Robert Griffin III finishes with a dismal 27.1 quarterback rating against the Ravens.  (Larry French/Getty Images)

Best and worst moments from Washington’s 23-17 preseason loss to the Ravens in Baltimore.

Worst moment: Robert Griffin III came out for the first drive of the third quarter. He threw an interception on the first play, which was nearly returned for a touchdown. Then he was done for the night. That drive perfectly encapsulated his moldy cheese of a night. Also, check this out.

Worst addendum: The Ravens were without their top three cornerbacks all night. And Griffin threw for 20 yards.

Best drive: After Griffin was finished, Kirk Cousins came in, and went 5-for-7 on his first drive, for 52 yards and a touchdown. That one drive, needless to say, trumped everything Griffin had done in six chances. Also, Kevin Harlan and Joe Theismann repeatedly gushed about Cousins, including while team owner Daniel Snyder was in the broadcast booth, which seemed awkward. Cousins ended the game 14-of-20 for 122 yards and two touchdowns.

Best summary: The first half was ugly for the offense. The highlights came on Baltimore penalties. The lowlights included botched snaps, sacks, a wasted timeout, rampant miscommunication, and jokes about RGIII’s likely social media response.

Worst first-team offensive efficiency: Here’s how five consecutive drives from Washington’s first-team offense ended: A fumble in Cleveland territory last week. An interception in Cleveland territory last week. A fourth-down stop in Cleveland territory last week. A field goal deep in Baltimore territory this week. A punt after a three-and-out in Baltimore territory this week. That’s five straight drives into the opponent’s territory, resulting in three points. Of course, it doesn’t really matter, because it’s the preseason.

Best first-team defensive efficiency: The Patriots scored zero points in the first half. The Browns scored three points in the first half. The Ravens got stacked up on a pair of 4th-and-one running plays, and scored 10 points in the first half. The Ravens also had negative-eight rushing yards after the first quarter.

Best showings: A bunch of young defensive contributors looked extremely promising, from rookies Trent Murphy and Bashaud Breeland to youngsters David Amerson and Keenan Robinson. (Although Breeland was beaten for a touchdown in the second half.) The “how do you replace London Fletcher?” question, in particular, seems to have found its answer in Robinson. And if you’re making a list of potential young stalwarts, you can also add tight end Jordan Reed.

Worst snaps: Not sure who was to blame, but there were two less-than ideal snaps between Kory Lichtensteiger and Griffin in the first half. Snaps, timeouts, challenges, delay-of-games and false starts: these are the ghosts of indigestion future.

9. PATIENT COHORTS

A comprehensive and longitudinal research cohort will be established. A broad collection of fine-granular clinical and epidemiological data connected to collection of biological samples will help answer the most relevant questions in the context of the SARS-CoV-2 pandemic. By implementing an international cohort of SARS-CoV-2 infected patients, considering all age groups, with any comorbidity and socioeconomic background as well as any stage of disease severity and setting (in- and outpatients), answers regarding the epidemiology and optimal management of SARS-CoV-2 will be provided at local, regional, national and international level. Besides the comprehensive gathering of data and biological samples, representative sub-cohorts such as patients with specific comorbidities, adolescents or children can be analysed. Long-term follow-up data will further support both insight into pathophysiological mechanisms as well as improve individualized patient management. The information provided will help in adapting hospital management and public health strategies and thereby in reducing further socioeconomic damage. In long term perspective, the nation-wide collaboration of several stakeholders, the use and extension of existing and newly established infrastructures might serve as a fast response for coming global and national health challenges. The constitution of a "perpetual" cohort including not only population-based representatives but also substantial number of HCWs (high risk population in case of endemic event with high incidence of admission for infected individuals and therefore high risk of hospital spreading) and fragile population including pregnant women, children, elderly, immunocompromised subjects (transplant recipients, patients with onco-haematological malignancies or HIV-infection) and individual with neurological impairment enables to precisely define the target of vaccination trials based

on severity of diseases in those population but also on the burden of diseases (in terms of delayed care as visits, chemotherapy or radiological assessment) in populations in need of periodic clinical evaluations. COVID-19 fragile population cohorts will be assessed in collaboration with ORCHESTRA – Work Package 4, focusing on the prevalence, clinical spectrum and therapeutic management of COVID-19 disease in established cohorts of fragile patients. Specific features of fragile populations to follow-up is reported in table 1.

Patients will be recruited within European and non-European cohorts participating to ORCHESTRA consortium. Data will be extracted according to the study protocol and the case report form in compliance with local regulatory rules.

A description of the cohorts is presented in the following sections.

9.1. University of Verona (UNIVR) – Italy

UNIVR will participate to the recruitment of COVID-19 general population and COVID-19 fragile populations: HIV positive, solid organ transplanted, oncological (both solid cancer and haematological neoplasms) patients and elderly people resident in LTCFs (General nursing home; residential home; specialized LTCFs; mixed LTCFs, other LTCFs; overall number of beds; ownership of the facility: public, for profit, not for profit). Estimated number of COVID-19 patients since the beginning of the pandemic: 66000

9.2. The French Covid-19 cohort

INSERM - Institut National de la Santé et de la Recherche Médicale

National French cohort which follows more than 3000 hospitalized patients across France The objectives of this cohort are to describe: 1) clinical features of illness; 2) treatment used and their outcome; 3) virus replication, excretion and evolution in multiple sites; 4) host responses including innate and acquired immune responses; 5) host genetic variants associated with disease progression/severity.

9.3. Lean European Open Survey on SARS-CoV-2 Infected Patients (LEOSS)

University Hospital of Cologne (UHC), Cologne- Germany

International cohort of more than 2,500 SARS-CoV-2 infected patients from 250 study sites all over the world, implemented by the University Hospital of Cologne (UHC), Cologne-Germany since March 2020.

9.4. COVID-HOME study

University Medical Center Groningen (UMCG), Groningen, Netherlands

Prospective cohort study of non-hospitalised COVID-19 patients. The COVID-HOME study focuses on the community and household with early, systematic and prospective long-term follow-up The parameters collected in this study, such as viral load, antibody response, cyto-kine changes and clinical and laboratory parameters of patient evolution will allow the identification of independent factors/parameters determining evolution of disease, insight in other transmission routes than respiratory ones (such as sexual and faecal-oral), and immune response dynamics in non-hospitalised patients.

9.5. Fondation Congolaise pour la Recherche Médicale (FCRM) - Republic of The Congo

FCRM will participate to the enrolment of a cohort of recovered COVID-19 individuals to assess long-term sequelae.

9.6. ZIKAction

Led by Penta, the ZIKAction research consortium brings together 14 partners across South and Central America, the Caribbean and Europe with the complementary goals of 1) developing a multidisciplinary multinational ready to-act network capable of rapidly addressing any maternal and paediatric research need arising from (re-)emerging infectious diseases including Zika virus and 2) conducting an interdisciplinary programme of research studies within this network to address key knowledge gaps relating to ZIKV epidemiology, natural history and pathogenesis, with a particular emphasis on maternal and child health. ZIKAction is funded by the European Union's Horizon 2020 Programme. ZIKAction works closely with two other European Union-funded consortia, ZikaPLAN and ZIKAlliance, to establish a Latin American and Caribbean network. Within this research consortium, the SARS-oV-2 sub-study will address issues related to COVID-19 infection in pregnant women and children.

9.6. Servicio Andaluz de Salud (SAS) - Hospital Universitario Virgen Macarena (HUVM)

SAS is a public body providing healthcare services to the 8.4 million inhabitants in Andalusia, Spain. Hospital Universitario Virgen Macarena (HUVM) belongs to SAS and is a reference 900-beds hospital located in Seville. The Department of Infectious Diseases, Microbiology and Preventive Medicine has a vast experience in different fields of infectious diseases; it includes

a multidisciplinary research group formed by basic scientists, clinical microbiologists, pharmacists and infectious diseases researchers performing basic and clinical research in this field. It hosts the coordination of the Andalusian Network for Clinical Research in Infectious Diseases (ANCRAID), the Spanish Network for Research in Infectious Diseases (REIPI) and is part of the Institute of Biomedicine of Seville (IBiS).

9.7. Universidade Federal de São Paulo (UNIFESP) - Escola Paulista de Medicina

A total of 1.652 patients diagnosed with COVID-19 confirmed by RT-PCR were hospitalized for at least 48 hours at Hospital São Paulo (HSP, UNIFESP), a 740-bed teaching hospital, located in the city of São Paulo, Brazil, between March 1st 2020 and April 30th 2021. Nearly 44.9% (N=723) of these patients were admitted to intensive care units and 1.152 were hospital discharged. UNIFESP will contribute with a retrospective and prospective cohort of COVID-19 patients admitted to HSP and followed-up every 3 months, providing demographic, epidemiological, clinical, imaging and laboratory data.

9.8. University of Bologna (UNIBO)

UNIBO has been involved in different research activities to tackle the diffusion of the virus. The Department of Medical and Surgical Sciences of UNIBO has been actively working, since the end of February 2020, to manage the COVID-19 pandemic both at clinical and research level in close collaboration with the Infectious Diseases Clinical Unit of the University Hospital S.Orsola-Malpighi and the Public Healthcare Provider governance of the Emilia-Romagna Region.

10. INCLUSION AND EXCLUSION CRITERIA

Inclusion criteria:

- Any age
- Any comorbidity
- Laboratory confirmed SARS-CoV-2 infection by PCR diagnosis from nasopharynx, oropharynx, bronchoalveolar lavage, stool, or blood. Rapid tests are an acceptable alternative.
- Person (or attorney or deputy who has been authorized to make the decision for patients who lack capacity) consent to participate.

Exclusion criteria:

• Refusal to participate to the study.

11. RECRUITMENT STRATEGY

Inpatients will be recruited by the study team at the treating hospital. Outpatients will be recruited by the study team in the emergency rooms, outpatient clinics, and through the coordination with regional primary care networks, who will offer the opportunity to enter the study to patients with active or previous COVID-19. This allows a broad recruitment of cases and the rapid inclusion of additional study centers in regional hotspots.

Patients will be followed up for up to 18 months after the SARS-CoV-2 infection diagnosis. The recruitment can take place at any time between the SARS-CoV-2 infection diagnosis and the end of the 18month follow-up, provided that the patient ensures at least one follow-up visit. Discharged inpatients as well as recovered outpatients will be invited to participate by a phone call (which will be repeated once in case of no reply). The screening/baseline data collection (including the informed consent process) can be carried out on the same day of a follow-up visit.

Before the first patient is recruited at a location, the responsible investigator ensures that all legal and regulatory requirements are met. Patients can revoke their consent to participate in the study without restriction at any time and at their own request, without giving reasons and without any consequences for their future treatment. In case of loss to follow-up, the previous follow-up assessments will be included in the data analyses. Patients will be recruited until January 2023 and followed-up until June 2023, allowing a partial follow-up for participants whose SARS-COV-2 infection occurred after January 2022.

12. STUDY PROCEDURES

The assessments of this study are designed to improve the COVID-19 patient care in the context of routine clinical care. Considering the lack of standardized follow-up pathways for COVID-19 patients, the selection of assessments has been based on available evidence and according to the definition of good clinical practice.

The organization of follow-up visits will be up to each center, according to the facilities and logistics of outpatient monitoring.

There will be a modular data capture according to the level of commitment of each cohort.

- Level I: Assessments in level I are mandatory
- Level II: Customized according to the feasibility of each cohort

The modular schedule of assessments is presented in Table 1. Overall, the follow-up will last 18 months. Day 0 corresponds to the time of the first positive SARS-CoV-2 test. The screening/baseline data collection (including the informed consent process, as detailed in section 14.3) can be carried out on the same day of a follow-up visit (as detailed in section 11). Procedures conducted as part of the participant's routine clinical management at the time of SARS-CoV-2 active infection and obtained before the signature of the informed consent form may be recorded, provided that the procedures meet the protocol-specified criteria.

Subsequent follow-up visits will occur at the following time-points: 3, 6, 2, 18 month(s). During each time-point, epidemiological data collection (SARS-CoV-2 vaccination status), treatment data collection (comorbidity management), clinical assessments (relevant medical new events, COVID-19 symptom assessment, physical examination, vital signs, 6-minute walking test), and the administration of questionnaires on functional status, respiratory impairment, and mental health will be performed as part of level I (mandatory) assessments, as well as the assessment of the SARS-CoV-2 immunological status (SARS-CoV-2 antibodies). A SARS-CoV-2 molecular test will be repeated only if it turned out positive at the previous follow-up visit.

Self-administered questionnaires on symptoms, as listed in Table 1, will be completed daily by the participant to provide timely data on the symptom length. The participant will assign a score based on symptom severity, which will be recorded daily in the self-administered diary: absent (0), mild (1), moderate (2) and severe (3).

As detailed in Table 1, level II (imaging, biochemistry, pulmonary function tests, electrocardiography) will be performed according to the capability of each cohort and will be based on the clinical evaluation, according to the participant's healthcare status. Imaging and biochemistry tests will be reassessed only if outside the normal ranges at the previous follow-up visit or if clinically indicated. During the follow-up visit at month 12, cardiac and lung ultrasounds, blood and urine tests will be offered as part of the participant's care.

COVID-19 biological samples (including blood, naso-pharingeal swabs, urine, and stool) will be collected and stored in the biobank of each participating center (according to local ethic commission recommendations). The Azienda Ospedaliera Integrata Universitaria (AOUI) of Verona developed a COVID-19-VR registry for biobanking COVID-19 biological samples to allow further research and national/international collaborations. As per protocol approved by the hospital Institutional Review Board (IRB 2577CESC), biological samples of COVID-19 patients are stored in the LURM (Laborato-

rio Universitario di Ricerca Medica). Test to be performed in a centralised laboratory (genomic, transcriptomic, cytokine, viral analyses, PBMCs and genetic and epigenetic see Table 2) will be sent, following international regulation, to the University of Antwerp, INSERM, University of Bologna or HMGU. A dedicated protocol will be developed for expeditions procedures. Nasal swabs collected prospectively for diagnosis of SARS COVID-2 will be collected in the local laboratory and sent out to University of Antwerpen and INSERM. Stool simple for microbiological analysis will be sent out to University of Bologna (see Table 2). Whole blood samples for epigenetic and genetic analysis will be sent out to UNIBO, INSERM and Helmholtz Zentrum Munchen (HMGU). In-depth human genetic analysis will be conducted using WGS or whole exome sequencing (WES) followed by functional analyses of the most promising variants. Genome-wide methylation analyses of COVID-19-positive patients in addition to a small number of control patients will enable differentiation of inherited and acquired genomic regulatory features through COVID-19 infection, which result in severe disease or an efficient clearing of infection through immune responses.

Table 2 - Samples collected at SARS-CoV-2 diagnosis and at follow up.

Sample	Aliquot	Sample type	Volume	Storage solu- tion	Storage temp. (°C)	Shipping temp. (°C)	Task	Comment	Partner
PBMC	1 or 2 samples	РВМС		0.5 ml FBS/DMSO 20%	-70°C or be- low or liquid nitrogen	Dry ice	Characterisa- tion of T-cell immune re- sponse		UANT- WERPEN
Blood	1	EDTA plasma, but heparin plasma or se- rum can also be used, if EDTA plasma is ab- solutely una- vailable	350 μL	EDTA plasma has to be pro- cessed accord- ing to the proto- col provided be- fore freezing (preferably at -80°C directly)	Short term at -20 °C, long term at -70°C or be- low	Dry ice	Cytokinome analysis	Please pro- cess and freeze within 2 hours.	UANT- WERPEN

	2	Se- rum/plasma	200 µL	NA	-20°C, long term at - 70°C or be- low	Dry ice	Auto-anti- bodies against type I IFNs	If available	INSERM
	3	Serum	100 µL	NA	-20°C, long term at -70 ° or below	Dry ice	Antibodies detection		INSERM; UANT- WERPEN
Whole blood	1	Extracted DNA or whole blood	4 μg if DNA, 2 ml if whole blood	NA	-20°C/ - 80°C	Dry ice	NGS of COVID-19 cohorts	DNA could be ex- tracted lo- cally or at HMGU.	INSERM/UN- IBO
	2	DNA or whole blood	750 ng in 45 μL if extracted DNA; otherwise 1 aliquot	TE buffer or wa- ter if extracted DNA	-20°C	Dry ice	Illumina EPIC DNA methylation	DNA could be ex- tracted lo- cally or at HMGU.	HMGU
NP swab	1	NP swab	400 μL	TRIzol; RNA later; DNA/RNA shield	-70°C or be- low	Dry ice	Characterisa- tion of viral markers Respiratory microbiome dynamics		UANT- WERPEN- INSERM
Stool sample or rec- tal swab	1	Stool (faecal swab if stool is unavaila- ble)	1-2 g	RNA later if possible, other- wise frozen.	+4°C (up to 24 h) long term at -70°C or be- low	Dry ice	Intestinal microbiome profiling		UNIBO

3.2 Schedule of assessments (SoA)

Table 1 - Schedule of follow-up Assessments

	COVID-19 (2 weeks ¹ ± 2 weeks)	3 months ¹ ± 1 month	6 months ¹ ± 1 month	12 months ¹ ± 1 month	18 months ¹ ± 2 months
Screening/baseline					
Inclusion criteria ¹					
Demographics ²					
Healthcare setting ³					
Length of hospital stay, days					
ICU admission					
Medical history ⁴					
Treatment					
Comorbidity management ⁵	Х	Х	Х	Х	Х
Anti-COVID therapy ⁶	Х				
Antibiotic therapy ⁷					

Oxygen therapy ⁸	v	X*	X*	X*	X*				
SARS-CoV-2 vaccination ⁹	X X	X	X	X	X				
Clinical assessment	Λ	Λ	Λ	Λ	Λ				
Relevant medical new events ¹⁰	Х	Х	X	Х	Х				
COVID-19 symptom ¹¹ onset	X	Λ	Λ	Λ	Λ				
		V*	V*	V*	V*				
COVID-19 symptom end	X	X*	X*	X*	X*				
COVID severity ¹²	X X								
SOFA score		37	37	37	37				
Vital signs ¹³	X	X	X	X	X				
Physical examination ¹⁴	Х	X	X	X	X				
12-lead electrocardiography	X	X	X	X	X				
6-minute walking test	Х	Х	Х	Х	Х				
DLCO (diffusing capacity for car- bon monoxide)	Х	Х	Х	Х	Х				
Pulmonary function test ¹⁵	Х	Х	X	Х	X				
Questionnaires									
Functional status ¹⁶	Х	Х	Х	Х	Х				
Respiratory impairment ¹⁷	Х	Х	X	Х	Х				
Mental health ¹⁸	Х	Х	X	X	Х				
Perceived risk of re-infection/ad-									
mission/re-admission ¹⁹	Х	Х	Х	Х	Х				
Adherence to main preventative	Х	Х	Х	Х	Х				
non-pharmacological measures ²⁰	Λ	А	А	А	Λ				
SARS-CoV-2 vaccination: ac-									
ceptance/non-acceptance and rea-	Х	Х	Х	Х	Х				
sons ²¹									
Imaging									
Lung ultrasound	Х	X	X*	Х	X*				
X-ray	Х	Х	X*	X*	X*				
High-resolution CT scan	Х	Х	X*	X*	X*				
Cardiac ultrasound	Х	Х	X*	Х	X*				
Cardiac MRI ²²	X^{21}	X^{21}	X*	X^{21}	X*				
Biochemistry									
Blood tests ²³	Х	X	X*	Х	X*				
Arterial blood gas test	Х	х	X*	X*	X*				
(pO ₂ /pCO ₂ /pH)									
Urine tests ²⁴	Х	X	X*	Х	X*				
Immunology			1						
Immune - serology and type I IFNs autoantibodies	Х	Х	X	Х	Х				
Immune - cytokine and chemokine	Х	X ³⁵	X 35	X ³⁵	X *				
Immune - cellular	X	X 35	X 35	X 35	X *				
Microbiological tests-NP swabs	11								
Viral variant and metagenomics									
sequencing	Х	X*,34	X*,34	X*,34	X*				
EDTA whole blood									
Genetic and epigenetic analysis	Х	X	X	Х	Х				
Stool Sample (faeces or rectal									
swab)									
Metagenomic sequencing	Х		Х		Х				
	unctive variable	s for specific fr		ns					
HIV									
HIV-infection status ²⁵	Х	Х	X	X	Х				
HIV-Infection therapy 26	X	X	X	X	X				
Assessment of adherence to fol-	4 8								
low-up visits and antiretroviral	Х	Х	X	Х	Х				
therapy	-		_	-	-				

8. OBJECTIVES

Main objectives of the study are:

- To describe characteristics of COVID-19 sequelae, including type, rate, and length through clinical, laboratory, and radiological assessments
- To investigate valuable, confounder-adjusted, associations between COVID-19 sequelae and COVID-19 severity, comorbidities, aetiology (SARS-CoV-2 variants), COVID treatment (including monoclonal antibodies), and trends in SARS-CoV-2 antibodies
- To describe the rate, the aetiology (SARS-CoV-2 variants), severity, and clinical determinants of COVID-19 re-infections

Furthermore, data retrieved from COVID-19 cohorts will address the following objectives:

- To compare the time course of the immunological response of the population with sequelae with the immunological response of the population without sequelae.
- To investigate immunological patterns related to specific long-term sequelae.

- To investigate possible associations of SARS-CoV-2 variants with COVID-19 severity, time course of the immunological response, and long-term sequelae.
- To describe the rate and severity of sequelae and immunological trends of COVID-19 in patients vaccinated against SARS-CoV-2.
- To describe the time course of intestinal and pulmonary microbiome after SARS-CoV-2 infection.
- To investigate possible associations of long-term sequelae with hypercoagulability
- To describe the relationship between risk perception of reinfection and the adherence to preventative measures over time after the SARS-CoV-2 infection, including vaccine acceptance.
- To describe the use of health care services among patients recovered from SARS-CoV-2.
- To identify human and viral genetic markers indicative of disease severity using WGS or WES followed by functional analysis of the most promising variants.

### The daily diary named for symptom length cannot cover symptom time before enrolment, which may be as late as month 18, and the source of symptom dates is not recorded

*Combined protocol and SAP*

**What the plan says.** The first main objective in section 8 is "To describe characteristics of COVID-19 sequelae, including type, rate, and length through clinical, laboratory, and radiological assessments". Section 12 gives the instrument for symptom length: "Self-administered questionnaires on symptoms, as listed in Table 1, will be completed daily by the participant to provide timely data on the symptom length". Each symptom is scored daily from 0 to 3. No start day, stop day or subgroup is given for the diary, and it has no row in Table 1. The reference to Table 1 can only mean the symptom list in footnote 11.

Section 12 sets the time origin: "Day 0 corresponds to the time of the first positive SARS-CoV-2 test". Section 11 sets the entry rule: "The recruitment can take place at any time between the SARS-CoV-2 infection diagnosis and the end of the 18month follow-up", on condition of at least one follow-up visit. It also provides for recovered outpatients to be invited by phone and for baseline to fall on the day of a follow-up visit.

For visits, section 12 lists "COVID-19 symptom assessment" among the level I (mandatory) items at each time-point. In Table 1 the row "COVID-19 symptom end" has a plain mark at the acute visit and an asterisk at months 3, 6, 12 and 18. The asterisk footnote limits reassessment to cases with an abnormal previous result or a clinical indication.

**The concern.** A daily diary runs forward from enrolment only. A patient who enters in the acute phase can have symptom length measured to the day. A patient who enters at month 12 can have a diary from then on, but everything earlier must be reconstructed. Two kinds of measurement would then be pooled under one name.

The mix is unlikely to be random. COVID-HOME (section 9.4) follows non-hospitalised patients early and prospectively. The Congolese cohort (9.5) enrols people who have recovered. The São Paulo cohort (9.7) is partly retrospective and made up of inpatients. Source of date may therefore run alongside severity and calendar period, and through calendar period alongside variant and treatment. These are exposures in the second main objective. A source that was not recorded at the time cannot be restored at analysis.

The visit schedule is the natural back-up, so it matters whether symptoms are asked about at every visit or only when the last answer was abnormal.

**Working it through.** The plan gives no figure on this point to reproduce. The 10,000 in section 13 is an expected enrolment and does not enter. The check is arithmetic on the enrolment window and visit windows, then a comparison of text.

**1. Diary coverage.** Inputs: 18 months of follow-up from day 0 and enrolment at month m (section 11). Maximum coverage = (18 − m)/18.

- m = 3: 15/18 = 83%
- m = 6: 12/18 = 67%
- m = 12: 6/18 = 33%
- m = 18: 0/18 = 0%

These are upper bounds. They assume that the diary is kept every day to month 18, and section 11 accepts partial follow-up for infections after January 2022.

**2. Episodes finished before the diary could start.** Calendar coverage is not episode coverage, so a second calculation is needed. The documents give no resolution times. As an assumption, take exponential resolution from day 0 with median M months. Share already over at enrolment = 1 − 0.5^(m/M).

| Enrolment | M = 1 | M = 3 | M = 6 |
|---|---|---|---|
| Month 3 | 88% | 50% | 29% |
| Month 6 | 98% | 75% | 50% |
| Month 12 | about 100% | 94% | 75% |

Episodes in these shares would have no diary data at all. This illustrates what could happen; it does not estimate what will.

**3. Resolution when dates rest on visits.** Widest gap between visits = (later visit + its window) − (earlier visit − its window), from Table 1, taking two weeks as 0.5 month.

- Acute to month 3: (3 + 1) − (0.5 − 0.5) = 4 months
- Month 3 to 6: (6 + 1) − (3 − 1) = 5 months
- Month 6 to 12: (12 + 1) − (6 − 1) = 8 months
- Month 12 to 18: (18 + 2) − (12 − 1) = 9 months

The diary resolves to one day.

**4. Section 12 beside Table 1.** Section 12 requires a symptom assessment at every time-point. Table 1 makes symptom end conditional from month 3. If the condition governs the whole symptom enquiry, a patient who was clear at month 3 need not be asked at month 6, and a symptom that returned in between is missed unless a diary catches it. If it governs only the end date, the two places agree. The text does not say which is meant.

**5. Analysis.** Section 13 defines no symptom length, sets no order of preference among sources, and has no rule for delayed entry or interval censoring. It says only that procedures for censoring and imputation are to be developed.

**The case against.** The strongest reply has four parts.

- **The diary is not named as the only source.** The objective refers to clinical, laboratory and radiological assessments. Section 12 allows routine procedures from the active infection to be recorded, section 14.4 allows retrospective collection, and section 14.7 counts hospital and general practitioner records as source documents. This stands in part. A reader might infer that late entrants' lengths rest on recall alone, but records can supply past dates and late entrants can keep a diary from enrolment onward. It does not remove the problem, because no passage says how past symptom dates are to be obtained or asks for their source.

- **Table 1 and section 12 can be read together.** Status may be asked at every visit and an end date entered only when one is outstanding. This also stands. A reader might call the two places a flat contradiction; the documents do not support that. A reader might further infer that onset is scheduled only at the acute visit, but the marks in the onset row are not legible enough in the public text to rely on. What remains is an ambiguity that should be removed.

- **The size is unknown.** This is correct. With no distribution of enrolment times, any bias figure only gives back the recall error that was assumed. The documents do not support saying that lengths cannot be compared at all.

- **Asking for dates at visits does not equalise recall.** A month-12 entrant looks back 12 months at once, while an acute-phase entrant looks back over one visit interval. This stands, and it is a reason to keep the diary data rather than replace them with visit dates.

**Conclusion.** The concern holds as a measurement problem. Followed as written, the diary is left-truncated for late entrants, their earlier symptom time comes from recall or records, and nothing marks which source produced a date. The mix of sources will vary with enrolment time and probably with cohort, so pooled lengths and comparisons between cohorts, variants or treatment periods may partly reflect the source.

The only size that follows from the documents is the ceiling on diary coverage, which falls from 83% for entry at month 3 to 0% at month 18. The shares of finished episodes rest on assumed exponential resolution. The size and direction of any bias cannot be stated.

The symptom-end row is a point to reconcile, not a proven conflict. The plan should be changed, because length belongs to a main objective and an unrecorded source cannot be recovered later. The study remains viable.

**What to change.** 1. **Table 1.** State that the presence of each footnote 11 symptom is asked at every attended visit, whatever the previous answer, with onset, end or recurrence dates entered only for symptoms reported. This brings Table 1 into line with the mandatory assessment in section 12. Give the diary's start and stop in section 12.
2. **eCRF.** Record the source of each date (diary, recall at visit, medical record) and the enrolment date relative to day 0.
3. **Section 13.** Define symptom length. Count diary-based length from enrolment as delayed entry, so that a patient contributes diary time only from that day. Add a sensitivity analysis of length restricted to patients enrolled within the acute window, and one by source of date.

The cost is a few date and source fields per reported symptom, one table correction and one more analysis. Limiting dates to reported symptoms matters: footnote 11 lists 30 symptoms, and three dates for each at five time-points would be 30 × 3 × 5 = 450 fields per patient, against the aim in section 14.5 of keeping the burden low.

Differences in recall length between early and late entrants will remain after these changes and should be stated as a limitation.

Best job going out of bounds on a scramble and not getting smushed in the open field: Robert Griffin III. Progress? Probably. Still seems like it’d be better to just throw it away and not lose yardage running for the sideline, but what do I know?

Worst job not hitting people in the head: Brandon Meriweather. Feel like I’ve maybe typed that before.

Best middle linebackers on fourth down: Keenan Robinson stopped Bernard Pierce on a 4th-and-1. And Perry Riley Jr. helped Jarvis Jenkins stop Lorenzo Taliaferro on a 4th-and-1.


(Larry French/Getty Images)


Best debut: A lot of people have speculated that Jason Hatcher won’t come close to reaching his career high of 11 sacks, recorded last year for Dallas. In the first seven minutes of the first quarter of his first preseason game, Hatcher got to the quarterback, pulling down Joe Flacco. Of course, it didn’t count, because it was the preseason. This blog item doesn’t count, either.

Worst debut: New punter Tress Way nearly had his first punt blocked; it went for 27 yards. This punting battle isn’t going to go down as one of history’s great battles.

Worst personalized jersey: Black Jesus? Really? Was this a reference to the long-ago Fred Davis quote?

Worst night: Chris Thompson. And he didn’t even play. The second-year running back’s problem has been staying healthy, and missing two straight preseason games can’t help his cause. Even before the game began, Chris Cooley speculated on ESPN 980 that Thompson is likely on the outside of the roster looking in. Though none of his presumed competitors did anything noteworthy, either.

Best homage: Was Ryan Clark’s finger tape meant to pay tribute to Sean Taylor? Not sure. But it looked cool.

Worst playcalling: I mean, this is a mild worst. But all the Redskins fans and media members I heard from this week wanted to see Robert Griffin III unleashed in the passing game against Baltimore’s first-string defense. The running game was already solid. The passing game was what needed work. Instead, Washington came out and ran the ball on its first three plays. (There was also one pass that was intercepted but negated by penalty.) At the half, Griffin had seven pass attempts; Joe Flacco had 23. Griffin had thrown for 20 yards, and Flacco for 180.

Best quote: Theismann, obviously. “As a slot receiver, Nick Williams, he’s Wes Welker, Danny Amendola,” Theismann said in the fourth quarter of a preseason game, which is when Nick Williams plays. “He’s that kind of a guy inside. Julian Edelman. You know, the great inside slot receivers, he has those kind of moves and those kind of hands.”

Worst injuries: Brian Orakpo left with an ankle injury, and rookie Morgan Moses left with a knee issue. Both injuries were later dubbed minor. But after a mostly smooth preseason, these were worrisome, at least momentarily.

Best winning streak: And so, Washington’s eight-game preseason win streak comes to an end. That was the longest Redskins preseason winning streak since 1961. It was fun while it lasted. Well, funnish. Actually, it wasn’t really much fun or not fun. It was just a thing that happened that no one will ever remember.